Repeater Usage Requirements

Adopted February 19, 2016

The Coal Fields Amateur Radio Association (CFARA)) owns and operates many repeaters  This is an open repeater and its use is encouraged by all legally licensed amateurs.

The CFARA has existed a long time and consists of professional operators who know how to handle and pass emergency and non-emergency traffic.  This professionalism is due largely to their code of conduct on the air and what we will call "Proper Repeater Etiquette".  We must remember that not only will our repeater be heard by other hams in the area, but will also be heard by the general public listening in on scanners and other receiving equipment.  Our club is judged by what is heard on the air.  Individual operators and their on-air activity are also judged.

All amateurs using the CFARA repeater will be required to adhere to the following usage practices.  It is recommended they be used when talking on other repeaters as well.

Listen, Listen, and Listen

One of the best ways for new hams to become accustomed to the hobby is to listen to those who have been around a while. Always listen before you begin a new QSO.  Don't just turn your rig on and begin calling a station.  Be considerate!  There may be someone else using the repeater.  If you want to join a conversation, wait for a break, sign your call, and wait to be recognized and invited.  Most amateurs are happy to have others join in.  If you have an urgent need to use the repeater, say “break”, sign your call, and again wait to be recognized.  State your need to make a separate contact.  Users are expected to yield to any and all urgent or emergency traffic.  When you finish your contact, sign your call and turn use back to the original users.  Remember interrupting someone on the air is as impolite as doing it in person.

Identify Properly

Be sure to identify properly.  FCC Part 97.119 requires each station to identify at the end of a QSO and every 10 minutes during each QSO.


Transmitting without identifying is considered illegal!  Please do not "kerchunk" the repeater, it could be on a wide coverage system.  If you want to test your equipment do it legally by giving your call followed by the word "testing" (Example  W1AW  testing...).  Know where your microphone is at all times. You would be surprised how many embarrassing comments have been made when the mike is open without your knowledge.

Language on the Repeater

Bad language of any type including swearing, off color jokes, and/or any other inappropriate behavior will not be tolerated.  Do not gossip.  If you have a complaint  about club business or a problem with another member, then contact that person and work out your difficulties!   Remember that others are listening!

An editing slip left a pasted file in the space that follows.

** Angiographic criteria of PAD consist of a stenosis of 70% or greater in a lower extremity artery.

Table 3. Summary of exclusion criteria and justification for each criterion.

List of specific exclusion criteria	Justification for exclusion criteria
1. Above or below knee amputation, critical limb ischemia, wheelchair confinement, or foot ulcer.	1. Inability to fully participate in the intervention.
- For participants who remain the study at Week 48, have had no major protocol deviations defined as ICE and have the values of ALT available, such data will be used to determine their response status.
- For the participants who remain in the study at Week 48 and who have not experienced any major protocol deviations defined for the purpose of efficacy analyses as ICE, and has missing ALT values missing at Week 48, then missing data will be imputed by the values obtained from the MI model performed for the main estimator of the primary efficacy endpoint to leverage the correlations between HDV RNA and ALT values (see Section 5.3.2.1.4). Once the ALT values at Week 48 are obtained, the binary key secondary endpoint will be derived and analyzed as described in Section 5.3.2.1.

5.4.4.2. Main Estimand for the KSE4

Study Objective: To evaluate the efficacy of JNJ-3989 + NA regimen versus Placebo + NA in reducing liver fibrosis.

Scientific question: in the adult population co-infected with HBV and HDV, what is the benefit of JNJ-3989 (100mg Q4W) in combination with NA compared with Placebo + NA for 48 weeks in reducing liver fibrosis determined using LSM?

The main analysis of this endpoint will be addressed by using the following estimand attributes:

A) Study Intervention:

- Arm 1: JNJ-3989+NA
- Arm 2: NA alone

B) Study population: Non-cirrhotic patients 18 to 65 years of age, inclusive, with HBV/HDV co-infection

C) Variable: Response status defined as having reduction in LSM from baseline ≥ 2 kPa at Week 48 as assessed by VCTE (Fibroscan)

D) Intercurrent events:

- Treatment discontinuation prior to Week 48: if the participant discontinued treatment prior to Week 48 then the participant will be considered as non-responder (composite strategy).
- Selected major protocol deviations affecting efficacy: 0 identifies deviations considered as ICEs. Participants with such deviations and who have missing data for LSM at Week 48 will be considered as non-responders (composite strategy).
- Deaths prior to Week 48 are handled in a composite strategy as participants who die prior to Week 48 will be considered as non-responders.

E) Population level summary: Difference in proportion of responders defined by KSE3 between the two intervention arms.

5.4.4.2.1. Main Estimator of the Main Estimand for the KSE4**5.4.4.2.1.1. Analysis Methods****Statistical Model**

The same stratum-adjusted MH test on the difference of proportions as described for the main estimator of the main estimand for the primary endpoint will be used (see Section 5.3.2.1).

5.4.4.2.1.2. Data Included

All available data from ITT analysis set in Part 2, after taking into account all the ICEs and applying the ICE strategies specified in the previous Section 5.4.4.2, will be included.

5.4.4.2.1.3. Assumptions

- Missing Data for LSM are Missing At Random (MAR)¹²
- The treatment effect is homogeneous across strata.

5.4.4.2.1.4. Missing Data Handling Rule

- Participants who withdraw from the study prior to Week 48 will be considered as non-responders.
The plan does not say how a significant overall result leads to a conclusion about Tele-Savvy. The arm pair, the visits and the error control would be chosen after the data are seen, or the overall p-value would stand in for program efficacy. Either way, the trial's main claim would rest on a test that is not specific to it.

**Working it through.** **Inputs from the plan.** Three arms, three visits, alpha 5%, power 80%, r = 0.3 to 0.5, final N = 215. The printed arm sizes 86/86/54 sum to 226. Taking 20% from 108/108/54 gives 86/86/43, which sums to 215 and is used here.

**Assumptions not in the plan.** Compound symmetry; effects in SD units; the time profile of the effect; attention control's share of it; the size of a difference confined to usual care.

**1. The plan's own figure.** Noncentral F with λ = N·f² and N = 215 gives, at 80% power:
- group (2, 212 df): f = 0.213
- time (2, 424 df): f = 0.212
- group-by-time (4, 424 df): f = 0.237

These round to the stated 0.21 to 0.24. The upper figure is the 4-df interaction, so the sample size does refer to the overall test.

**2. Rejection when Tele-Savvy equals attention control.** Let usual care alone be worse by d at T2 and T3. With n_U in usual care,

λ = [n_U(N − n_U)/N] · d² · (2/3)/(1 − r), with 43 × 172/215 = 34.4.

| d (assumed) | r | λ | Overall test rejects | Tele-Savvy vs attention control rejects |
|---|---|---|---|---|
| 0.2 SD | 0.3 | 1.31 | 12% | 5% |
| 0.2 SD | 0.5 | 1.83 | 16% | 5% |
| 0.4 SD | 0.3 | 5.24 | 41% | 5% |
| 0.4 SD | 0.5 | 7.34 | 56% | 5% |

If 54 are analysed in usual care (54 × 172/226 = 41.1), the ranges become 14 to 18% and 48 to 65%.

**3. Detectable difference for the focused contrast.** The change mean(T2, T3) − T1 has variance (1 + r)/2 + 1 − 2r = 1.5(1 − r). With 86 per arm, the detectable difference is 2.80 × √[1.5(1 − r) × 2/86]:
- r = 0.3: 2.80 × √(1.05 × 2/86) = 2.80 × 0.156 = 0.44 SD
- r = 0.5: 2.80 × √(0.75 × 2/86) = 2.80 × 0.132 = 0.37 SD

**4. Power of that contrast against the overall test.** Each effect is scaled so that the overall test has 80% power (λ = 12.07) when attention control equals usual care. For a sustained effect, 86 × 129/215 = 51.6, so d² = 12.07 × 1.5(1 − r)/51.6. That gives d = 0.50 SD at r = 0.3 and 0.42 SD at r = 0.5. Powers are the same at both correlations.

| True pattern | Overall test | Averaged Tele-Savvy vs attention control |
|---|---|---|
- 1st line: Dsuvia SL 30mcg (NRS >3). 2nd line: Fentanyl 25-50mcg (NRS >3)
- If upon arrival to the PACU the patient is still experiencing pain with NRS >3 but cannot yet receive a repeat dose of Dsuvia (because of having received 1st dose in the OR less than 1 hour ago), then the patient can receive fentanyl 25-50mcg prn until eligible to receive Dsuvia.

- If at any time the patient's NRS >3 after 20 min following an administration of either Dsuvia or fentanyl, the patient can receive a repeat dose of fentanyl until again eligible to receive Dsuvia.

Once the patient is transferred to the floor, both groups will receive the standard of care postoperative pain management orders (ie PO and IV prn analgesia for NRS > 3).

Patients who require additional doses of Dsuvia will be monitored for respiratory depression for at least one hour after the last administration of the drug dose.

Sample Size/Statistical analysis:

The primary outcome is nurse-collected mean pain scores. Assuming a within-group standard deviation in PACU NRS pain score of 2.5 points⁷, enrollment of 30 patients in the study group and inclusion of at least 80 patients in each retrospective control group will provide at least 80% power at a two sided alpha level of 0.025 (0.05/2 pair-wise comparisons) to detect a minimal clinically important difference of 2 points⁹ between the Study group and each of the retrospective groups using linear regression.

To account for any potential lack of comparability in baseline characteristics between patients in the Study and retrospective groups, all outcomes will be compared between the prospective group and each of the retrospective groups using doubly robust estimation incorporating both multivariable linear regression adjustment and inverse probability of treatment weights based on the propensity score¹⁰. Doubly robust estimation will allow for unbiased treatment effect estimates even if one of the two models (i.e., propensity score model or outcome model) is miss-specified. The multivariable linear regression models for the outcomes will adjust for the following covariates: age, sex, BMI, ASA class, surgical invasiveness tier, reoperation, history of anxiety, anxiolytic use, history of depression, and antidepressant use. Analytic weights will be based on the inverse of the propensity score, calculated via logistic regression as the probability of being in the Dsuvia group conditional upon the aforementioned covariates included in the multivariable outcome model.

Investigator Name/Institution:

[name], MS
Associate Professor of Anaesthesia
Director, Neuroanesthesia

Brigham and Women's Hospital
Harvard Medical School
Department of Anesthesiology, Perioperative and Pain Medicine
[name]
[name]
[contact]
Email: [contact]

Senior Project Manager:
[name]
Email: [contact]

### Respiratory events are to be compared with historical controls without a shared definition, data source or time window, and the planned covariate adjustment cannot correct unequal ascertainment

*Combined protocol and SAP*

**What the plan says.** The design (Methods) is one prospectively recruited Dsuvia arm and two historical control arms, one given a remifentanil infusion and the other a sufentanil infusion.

Organized Activities

An organized activity such as a net or a training drill of any kind will take priority over any other regular/non-emergency repeater use!  When you know a net is about to begin, stay off the air so that "net control" can call the net.


Please use only the amount of power you need to effectively and clearly get your transmission out to the repeater.  FCC regulation 97.313(a) requires you to minimize the possibility of accessing distant repeaters on the same frequency.

Music over the air

Remember to turn down the music in the car when you decide to transmit.  Not only is music over the air unprofessional, but it is also illegal (FCC97.113).

CB vs. Ham Radio

Please remember that CB has its own language and therefore Ham Radio does as well.  When talking on the repeater, please use plain English not CB jargon!  Remember that we are still governed by FCC law

Be Courteous

While on the air, all club members should strive to be friendly!  Remember the times when you threw out your call over a repeater or asked for directions and no one answered?  Well, the only cure for this is our willingness to respond.

Prohibited Communications

The following communications are prohibited on the CFARA repeater:
  • Derogatory comments towards any person or group of people
  • Threats of any kind, veiled or otherwise.
  • Discussion of sensitive or questionable topics
  • Communications using inappropriate language, lingo, jargon, and other non-common language
  • Discussion of topics considered to be in poor taste for a public forum or resource
  • Discussion involving activities deemed illegal under Federal, State or Local Statutes
  • Discussion of activities meant to avert Federal, State or Local law enforcement efforts
  • Other communications that the control operator deems inappropriate and/or inconsistent with CFARA goals.

Disciplinary Action

NOTE: The frequencies used by repeaters belong to the public, but the actual repeater is private property.  FCC Regulation 97.205(e) states that limiting use of repeaters to only certain users is permissible.  Failure to follow any of the rules of the CFARA and the FCC regulations will result in repeater privileges and club membership, if applicable, being revoked.

If disciplinary action is required, as determined by the repeater trustee in consultation with CFARA officers, the following actions will be taken:

Initial Notice of Violation of the rules either verbally or by First Class Mail.
If violations continue, Final Notice will be sent by First Class Certified mail, Return Receipt Requested.
Notice to Permanently Cease Operation on the CFARA Repeater and membership revocation will be by Registered Mail.

Disciplinary action is permanent, final and non-negotiable.

Referral to Authorities

Copies of all documents pertaining to a Notice to Permanently Cease Operation on the CFARA repeater, sources,  and any background correspondence leading to the disciplinary action will be forwarded to the Federal Communications Commission.

This document may be revised as needed.